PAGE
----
Let’s just get this out of the way at the beginning: Tyler The Creator is, on record, a deplorable, homophobic, puerile young man, hell-bent on subverting the normal, upending the acceptable, and pushing minds into the dark corners that no one likes to talk about. His rape fantasies, slurs, and over-use of the word fuck have been analyzed by hundreds of critics – indeed, the analysis has been analyzed. There is a fascination that comes out of taboo topics, and Tyler, for better or for worse, has captured the attention of a more or less un-shockable modern audience. Hype begets hype, especially when it is supported by legitimately compelling music, and thus here we are, months after the incestual internet has had their way with Tyler think pieces, faced with his first label-backed album, Goblin.
Since a large majority of the ink spilled on Tyler and Odd Future has revolved around issues moral rather than musical, I want to spend most of my time talking about the album itself, rather than the universe surrounding it. Still, I would feel remiss if I didn’t spend a quick bit outlining my (very conflicted) thoughts on those issues.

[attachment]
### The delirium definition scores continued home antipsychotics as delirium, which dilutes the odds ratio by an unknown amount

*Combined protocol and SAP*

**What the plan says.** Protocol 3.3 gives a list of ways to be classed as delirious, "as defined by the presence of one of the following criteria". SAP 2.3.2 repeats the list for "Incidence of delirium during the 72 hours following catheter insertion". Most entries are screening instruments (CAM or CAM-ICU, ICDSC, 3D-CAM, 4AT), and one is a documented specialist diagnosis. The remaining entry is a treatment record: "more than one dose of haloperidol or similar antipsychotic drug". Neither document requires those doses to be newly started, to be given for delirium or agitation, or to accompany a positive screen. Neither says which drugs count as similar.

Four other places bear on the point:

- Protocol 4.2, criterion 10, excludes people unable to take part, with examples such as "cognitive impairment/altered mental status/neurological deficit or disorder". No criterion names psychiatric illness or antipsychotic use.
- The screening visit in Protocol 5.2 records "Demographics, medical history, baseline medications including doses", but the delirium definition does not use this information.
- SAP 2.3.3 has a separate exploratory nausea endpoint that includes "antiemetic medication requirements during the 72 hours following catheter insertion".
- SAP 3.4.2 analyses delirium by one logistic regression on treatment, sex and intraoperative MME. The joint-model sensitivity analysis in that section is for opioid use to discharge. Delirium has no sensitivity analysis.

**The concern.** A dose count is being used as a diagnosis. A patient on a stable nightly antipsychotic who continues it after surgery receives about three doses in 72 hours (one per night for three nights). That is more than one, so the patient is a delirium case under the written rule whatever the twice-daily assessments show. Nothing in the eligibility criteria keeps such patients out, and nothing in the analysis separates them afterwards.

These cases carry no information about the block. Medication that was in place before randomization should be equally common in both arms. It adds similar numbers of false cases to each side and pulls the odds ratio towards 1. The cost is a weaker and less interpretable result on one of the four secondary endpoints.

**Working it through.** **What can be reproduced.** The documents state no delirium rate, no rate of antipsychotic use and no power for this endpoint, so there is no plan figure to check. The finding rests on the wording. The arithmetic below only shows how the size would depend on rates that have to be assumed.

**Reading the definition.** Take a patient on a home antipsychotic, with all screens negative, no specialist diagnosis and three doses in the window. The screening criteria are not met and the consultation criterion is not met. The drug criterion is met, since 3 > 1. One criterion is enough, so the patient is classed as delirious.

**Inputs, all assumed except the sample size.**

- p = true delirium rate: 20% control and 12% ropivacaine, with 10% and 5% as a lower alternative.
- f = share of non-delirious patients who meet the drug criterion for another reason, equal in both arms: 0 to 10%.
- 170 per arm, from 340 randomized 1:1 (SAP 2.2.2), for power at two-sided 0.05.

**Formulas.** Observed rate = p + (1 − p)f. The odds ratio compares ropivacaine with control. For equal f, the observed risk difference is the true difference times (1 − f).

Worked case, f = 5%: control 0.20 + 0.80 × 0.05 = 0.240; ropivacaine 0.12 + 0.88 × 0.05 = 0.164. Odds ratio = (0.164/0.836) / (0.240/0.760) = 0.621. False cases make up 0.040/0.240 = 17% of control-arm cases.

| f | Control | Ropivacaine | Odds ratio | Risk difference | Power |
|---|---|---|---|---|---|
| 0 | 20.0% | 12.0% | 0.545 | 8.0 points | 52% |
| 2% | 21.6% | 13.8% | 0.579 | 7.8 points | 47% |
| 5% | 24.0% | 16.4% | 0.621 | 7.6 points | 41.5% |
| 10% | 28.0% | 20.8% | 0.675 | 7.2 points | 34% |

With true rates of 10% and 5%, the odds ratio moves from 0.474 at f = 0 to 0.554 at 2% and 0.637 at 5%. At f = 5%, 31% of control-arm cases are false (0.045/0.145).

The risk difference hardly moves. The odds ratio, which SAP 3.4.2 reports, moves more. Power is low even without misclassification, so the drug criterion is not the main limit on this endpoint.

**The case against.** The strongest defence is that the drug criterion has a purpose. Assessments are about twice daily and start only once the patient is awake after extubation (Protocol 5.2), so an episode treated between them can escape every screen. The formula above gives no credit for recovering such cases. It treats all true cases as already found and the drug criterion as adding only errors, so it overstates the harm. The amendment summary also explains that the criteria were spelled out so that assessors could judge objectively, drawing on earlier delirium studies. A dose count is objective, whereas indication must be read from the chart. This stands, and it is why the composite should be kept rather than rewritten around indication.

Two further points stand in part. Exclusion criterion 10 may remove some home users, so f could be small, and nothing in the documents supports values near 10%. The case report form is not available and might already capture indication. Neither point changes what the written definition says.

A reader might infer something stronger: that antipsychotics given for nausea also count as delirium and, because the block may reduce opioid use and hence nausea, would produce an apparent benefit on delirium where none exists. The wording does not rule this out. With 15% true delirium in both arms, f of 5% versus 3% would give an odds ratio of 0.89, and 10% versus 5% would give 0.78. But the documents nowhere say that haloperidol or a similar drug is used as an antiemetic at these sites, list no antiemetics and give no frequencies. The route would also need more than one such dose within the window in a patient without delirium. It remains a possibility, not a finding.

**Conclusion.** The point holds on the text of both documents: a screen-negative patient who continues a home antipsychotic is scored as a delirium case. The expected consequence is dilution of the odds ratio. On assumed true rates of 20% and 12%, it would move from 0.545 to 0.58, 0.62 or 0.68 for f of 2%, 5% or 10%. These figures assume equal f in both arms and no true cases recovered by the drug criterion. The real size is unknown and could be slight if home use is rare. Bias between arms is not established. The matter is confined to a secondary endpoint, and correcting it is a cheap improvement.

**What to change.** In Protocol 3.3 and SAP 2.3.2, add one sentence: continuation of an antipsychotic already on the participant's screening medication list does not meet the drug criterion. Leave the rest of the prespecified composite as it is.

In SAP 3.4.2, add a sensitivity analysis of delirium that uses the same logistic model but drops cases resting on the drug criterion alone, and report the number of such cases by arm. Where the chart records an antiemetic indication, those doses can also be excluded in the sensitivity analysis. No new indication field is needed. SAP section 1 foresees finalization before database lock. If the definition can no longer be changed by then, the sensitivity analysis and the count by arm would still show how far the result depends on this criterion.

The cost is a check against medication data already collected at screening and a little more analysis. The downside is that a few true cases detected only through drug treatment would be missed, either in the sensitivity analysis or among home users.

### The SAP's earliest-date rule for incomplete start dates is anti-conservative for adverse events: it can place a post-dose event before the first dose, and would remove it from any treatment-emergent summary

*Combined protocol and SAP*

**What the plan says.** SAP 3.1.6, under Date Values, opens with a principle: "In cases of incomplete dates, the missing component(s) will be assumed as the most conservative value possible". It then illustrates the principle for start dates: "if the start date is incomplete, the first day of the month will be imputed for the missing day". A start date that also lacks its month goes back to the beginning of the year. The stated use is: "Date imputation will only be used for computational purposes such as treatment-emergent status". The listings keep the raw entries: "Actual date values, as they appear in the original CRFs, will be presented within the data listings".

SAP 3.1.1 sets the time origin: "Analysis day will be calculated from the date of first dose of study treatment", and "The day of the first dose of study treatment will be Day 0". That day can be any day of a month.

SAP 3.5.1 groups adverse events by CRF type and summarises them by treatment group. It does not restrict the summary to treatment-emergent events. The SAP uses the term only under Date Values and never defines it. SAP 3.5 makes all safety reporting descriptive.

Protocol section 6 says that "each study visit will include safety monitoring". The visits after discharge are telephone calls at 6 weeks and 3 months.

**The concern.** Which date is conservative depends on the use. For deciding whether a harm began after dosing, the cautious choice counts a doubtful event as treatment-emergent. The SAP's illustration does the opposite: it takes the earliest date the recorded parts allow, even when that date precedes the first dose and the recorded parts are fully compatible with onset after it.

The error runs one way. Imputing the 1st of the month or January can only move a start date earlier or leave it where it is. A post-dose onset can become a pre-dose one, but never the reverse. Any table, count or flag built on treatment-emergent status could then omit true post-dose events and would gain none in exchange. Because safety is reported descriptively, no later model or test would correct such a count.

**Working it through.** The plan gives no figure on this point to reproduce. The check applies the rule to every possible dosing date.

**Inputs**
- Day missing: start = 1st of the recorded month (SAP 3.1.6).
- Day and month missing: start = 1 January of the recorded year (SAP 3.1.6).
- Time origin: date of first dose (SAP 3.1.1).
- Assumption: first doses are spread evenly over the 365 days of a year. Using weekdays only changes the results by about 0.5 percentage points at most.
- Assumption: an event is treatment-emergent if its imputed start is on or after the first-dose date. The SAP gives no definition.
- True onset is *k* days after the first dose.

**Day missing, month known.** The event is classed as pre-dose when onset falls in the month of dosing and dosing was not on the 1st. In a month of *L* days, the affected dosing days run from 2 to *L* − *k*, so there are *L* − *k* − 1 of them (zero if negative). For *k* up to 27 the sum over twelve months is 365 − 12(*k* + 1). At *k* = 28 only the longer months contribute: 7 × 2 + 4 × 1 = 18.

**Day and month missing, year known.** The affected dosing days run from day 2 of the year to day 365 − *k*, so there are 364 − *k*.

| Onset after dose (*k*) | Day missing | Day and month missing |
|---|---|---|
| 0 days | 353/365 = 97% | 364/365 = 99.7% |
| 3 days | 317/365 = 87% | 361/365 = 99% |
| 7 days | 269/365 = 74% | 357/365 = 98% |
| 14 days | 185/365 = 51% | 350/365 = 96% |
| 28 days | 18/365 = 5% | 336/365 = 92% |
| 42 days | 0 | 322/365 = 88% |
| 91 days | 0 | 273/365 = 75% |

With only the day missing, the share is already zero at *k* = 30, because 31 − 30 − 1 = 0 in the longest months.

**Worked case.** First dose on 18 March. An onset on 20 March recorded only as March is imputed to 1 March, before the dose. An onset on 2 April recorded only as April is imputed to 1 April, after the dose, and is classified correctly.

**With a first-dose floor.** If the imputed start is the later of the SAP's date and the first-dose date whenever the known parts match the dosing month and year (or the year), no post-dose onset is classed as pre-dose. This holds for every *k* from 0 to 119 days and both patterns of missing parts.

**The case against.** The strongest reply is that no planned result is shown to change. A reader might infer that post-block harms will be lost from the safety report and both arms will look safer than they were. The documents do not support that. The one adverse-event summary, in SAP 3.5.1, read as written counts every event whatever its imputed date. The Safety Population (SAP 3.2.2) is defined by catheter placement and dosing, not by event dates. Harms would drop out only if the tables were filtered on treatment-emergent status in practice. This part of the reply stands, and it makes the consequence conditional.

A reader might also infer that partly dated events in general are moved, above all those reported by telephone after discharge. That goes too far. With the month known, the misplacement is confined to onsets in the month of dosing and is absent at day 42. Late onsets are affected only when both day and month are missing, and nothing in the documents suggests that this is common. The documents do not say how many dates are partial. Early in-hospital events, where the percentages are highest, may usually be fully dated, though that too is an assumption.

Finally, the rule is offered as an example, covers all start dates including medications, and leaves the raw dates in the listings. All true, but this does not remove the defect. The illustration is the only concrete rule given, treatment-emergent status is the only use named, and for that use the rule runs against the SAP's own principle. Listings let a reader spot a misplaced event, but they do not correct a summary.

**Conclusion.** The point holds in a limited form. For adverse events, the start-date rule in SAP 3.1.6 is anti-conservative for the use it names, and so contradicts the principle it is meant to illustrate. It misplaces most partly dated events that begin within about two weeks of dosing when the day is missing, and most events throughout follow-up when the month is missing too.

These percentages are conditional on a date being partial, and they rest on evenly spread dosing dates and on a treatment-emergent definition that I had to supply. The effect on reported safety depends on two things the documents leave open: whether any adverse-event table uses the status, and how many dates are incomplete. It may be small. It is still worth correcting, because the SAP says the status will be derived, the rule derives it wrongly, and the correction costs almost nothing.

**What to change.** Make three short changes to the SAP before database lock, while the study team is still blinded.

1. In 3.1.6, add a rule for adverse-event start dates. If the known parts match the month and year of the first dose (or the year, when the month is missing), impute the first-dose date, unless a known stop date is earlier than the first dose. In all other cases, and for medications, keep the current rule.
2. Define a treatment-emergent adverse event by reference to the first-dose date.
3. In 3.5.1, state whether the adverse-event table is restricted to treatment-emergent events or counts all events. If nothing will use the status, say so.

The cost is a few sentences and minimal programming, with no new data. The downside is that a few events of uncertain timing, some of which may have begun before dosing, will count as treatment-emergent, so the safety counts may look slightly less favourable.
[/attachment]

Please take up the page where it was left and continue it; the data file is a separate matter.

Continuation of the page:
First off, I think Tyler is being honest when he says he doesn’t believe most of the things he says on record. If we took Tyler at his word, for instance, he would be either a table or a unicorn, trying to have sex with dolphins. Instead, as Tyler puts it, “It’s fucking fiction.” He encourages his audience to “listen beyond the surface.” That’s all well and good. Tyler may not be a rapist homophobe, and delving below the exterior is always a worthy endeavor. But Tyler still says misogynistic and homophobic things on that surface, and to get any deeper you have to first go through that layer. The importance of this should not be understated; saying you’re not homophobic while dropping the more repugnant of f-bombs strikes me a bit like saying you’re not a racist because you have a black friend. “Do as I say,” Tyler is saying, “not as I say.”